A rapidly-expanding operation to mine Monero, a popular cryptocurrency, targeted over 5,000 websites in the UK, forcing government agencies to take urgent measures to prevent consumers from being affected.
The operation to mine Monero also affected the Information Commissioner's Office's website which had to be taken down to deal with the threat.
The operation to secretly mine Monero began after hackers managed to infect BrowseAloud, a widely-used plug-in that enabled visually-impaired and blind users to access websites, with a script that covertly mines cryptocurrency using the processing power of users' devices.
Using BrowseAloud, hackers behind the operation infected as many as 5,000 websites, including websites belonging to the Student Loans Company, several NHS services, and local councils. This meant that the operation, if undetected, could victimise hundreds of thousands, perhaps millions, of citizens who visited such websites frequently. The mining operation also targeted the website of the Information Commissioner's Office which was subsequently taken down.
Yesterday, a spokesperson for the National Cyber Security Centre admitted the existence of the operation and confirmed that the affected websites were taken down to mitigate the threat.
'NCSC technical experts are examining data involving incidents of malware being used to illegally mine cryptocurrency. The affected service has been taken offline, largely mitigating the issue. Government websites continue to operate securely. At this stage there is nothing to suggest that members of the public are at risk,' the spokesperson said.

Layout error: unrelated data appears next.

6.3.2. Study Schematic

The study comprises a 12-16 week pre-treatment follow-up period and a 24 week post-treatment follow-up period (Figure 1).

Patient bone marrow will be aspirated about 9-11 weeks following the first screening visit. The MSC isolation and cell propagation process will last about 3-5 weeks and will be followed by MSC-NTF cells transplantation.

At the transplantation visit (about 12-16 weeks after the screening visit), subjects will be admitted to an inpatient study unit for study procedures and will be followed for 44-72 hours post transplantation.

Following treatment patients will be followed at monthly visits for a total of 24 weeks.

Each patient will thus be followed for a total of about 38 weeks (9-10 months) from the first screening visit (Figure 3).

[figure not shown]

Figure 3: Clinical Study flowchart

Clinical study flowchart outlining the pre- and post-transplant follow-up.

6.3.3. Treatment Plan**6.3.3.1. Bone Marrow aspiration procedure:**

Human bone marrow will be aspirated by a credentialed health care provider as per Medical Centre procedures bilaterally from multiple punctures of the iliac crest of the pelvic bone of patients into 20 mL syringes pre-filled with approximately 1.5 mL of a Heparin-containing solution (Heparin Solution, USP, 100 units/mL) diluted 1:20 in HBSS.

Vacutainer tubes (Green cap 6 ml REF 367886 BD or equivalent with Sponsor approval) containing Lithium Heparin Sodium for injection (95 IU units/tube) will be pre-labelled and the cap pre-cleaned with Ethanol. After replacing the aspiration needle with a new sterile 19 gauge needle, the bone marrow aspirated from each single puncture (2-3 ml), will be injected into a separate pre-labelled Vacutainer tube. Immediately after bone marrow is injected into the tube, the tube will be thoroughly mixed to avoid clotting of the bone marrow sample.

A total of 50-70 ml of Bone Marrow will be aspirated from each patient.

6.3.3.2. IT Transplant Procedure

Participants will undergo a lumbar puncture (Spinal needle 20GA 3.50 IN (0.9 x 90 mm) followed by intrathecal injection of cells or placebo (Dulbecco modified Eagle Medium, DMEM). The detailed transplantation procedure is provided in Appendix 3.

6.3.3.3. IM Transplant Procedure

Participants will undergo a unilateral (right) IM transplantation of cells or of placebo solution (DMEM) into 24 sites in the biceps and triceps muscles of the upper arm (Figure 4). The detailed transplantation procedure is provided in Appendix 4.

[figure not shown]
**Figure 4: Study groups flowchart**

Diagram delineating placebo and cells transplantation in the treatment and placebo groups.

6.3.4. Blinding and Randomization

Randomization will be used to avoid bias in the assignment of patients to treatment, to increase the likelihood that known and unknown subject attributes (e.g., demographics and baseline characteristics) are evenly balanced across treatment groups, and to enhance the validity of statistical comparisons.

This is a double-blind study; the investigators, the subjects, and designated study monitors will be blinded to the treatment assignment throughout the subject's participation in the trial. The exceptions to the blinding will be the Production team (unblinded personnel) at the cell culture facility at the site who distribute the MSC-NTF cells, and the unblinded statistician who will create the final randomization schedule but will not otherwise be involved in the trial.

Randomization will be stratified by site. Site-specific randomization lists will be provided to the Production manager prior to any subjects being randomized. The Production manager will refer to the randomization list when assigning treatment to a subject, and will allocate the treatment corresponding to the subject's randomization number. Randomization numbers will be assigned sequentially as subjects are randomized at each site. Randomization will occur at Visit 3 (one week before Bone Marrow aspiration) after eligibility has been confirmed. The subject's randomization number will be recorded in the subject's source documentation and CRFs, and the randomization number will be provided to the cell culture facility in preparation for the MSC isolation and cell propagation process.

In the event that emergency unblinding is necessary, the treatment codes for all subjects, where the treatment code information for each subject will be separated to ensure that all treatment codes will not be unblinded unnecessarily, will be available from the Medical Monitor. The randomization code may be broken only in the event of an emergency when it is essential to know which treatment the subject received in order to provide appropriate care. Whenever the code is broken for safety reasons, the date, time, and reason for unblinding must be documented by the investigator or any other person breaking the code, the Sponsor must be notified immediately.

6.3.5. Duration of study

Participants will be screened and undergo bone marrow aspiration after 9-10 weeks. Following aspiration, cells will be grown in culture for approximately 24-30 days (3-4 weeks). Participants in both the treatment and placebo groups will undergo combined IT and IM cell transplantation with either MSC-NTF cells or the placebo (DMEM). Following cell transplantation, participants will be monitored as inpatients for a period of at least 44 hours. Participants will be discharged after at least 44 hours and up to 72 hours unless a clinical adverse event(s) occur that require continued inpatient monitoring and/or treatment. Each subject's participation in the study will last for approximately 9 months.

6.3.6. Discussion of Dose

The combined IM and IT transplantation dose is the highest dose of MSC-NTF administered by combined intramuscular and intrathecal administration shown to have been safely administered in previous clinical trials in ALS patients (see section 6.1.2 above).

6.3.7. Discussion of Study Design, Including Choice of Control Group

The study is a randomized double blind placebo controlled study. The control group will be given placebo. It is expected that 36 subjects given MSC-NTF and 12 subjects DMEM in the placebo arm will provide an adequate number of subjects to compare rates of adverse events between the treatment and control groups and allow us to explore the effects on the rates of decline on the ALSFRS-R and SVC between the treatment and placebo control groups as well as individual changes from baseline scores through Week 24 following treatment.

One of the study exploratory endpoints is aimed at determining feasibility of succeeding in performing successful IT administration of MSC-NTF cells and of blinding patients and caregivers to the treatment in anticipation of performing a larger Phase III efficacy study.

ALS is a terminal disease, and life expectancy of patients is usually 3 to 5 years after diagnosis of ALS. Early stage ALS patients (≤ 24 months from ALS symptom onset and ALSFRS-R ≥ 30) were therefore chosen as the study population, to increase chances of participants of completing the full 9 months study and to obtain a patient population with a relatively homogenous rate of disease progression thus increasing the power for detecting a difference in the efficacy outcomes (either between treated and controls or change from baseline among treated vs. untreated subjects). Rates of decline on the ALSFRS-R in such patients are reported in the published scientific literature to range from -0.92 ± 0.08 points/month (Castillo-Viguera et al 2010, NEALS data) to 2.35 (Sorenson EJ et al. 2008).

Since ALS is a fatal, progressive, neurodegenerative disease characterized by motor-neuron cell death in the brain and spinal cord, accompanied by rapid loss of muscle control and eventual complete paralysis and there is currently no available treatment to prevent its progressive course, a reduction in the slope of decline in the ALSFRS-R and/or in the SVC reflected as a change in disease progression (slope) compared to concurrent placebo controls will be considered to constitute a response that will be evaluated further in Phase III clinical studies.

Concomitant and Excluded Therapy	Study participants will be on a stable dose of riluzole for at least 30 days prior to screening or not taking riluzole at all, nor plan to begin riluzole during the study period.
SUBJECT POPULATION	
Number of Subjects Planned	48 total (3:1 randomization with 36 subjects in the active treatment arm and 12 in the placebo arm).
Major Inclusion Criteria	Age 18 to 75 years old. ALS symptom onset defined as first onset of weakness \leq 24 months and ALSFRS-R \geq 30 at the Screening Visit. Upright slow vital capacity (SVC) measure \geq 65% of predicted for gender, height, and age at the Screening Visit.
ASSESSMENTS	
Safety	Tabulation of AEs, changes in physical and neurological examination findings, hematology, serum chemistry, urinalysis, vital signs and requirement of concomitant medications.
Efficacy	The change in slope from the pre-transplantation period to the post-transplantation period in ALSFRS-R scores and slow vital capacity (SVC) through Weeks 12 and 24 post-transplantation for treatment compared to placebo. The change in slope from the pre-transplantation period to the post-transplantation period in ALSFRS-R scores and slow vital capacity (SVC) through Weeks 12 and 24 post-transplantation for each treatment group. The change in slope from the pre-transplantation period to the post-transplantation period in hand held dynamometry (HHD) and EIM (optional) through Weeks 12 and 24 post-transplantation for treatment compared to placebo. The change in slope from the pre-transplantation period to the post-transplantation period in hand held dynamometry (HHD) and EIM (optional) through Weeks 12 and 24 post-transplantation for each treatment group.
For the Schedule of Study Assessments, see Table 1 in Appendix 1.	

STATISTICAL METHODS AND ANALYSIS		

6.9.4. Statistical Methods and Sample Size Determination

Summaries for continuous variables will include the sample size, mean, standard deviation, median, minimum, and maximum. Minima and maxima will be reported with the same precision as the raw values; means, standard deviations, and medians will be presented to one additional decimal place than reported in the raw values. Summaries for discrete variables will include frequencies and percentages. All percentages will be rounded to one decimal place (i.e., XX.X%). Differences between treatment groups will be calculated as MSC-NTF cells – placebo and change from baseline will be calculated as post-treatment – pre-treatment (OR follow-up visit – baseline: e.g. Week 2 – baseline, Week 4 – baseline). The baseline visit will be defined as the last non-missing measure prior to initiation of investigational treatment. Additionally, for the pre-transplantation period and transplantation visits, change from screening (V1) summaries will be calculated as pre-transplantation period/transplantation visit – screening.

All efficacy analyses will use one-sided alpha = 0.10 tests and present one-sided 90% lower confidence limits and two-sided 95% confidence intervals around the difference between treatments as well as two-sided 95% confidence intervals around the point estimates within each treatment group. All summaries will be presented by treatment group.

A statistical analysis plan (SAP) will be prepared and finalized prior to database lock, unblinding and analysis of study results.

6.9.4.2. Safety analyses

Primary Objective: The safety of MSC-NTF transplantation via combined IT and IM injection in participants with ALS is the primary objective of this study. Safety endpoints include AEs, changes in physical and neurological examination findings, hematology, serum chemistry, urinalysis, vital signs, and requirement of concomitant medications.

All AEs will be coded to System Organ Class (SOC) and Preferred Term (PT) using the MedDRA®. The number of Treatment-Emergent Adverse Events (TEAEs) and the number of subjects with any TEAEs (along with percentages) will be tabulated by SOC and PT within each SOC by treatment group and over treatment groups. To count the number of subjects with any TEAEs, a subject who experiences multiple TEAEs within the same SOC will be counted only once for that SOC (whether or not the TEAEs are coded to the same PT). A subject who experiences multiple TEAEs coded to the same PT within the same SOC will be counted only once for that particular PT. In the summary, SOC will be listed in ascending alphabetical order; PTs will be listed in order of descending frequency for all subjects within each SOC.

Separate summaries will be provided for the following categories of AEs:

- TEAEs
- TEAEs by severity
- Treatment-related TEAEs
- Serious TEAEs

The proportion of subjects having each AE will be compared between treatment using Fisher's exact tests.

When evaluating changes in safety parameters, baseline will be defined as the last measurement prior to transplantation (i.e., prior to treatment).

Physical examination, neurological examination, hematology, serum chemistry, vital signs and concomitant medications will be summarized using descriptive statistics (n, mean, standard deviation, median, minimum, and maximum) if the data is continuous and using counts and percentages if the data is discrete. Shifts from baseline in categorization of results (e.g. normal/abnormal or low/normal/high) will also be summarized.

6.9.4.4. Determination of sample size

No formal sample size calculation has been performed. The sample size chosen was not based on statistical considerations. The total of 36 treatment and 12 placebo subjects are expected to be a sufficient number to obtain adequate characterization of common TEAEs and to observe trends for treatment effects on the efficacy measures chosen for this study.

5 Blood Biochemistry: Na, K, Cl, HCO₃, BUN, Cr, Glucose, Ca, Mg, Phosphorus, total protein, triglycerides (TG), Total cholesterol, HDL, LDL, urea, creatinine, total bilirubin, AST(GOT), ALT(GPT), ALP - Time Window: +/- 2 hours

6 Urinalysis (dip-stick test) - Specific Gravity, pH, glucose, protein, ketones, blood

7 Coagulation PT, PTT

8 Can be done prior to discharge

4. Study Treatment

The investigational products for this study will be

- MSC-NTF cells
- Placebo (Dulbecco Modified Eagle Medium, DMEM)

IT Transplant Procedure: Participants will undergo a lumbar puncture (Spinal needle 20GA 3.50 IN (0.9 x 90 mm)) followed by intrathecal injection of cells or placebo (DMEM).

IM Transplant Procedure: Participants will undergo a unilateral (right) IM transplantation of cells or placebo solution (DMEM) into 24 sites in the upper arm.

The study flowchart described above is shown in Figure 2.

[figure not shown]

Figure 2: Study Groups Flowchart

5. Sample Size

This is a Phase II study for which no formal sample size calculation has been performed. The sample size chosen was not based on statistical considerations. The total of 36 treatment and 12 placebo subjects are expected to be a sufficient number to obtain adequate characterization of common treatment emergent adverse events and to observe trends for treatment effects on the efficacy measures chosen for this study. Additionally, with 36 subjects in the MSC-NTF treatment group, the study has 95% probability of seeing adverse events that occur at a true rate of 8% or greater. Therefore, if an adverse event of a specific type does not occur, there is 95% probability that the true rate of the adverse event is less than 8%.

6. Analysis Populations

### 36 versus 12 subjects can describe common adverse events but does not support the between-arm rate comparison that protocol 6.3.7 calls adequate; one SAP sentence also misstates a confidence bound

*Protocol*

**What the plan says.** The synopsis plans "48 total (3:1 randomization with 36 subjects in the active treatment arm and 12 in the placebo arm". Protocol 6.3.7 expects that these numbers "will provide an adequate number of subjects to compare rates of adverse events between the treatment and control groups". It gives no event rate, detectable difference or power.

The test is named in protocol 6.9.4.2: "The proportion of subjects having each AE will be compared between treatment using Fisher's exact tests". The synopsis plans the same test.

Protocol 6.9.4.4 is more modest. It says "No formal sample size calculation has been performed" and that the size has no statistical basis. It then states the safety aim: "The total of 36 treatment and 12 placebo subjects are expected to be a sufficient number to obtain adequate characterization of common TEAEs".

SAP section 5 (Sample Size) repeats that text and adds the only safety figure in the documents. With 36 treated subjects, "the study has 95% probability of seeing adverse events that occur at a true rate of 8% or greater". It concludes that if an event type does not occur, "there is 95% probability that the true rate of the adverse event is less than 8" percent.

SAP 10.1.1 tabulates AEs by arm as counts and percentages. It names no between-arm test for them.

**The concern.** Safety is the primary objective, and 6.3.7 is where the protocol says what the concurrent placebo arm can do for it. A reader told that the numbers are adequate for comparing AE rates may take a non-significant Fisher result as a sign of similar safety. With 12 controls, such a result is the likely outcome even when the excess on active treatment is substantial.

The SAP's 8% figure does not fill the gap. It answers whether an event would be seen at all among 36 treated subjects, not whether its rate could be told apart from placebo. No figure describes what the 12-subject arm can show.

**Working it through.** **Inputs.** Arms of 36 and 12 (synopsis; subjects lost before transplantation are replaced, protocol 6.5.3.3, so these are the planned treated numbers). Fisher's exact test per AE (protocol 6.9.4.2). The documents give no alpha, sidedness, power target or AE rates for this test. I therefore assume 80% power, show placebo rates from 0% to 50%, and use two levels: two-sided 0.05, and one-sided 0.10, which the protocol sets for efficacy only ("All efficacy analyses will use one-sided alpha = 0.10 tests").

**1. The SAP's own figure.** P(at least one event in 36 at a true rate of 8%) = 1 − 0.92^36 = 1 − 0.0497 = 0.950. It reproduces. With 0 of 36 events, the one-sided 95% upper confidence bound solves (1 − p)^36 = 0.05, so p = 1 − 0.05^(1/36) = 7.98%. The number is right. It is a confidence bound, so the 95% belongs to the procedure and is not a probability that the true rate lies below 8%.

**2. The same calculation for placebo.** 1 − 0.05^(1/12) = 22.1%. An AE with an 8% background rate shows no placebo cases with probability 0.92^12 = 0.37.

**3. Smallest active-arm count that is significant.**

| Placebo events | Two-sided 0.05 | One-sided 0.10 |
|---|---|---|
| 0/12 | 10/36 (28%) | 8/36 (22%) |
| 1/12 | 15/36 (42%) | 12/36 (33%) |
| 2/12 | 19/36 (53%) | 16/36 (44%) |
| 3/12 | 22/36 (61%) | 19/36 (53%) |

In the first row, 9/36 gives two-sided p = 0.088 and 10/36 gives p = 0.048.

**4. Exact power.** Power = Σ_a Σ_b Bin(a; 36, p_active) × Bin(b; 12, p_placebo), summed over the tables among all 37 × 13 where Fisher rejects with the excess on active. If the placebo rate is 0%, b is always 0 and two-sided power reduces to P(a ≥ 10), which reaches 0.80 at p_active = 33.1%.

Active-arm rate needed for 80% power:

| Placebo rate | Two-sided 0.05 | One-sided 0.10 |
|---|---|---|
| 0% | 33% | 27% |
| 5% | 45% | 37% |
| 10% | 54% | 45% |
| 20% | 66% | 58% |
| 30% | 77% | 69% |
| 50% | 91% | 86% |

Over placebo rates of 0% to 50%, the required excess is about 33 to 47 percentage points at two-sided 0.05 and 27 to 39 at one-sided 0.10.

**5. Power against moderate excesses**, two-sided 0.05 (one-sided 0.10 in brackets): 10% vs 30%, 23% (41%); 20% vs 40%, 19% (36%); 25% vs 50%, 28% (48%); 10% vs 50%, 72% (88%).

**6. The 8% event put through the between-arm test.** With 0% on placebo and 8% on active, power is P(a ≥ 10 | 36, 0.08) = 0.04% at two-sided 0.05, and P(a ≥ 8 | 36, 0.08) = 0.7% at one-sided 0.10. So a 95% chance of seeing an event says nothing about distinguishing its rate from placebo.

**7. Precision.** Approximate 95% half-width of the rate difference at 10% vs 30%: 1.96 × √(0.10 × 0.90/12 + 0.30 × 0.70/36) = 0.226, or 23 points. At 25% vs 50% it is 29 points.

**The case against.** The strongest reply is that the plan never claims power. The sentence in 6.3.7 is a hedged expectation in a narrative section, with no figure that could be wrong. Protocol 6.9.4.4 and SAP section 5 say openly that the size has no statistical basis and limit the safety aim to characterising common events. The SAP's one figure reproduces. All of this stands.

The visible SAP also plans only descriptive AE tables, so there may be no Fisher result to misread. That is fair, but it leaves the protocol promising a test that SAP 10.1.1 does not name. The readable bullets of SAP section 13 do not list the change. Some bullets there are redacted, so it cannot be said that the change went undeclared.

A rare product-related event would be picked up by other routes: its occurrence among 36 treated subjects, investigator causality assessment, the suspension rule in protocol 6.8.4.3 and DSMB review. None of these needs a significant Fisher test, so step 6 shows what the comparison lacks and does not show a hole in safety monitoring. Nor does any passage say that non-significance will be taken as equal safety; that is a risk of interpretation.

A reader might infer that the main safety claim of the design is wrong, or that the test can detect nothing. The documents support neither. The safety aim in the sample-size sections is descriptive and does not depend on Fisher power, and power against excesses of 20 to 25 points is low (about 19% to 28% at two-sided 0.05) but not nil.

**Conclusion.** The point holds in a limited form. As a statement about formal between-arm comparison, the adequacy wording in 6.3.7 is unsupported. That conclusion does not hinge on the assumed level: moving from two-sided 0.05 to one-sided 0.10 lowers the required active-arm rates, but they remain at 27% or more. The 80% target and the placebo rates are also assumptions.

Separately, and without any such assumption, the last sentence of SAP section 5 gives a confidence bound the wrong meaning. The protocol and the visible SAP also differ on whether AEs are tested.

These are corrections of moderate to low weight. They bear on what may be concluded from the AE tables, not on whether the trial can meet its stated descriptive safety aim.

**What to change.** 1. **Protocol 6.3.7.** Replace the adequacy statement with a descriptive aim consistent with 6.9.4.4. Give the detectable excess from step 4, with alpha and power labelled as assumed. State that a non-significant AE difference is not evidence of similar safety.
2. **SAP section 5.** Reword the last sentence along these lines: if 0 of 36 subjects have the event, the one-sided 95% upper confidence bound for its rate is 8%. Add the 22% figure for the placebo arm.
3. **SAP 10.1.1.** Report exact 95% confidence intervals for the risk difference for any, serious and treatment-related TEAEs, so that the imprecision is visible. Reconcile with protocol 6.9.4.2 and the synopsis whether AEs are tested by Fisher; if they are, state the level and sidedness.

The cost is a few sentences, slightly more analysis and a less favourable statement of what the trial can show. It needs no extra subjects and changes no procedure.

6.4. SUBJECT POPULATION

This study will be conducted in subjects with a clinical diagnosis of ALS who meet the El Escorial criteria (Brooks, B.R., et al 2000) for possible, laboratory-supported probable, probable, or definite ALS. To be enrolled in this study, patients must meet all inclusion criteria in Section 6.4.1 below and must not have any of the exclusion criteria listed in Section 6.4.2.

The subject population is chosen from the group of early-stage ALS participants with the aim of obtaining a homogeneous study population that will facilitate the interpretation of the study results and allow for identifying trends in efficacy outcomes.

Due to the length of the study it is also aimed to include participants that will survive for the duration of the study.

This isn't the first time that covert attempts to mine cryptocurrency using the processing power of users' devices have been discovered. Last year, Lazarus Group, the infamous and feared North Korean hacker group, used a spearphishing campaign to mine Bitcoins. The group sent phishing e-mails to employees at several cryptocurrency firms about a vacant CFO position at a leading London-based cryptocurrency firm. The attachments in those e-mails contained first-stage Remote Access Trojans (RATs) which helped the hackers steal Bitcoins from victims' systems.
In January, researchers at threat intelligence firm Alien Vault also discovered a cryptocurrency mining software that covertly mined Monero and sent them to a server owned by Kim Il Sung University in North Korea.
According to the researchers, cyber criminals behind the operation downloaded a file named intelservice.exe into victims' devices. This file was known to be associated with previous cryptocurrency mining operations and was part of a software called xmrig which was used to conduct malware campaigns in the past.
'It’s not clear if we’re looking at an early test of an attack, or part of a ‘legitimate’ mining operation where the owners of the hardware are aware of the mining. On the one hand the sample contains obvious messages printed for debugging that an attacker would avoid. But it also contains fake filenames that appear to be an attempt to avoid detection of the installed mining software,' they noted.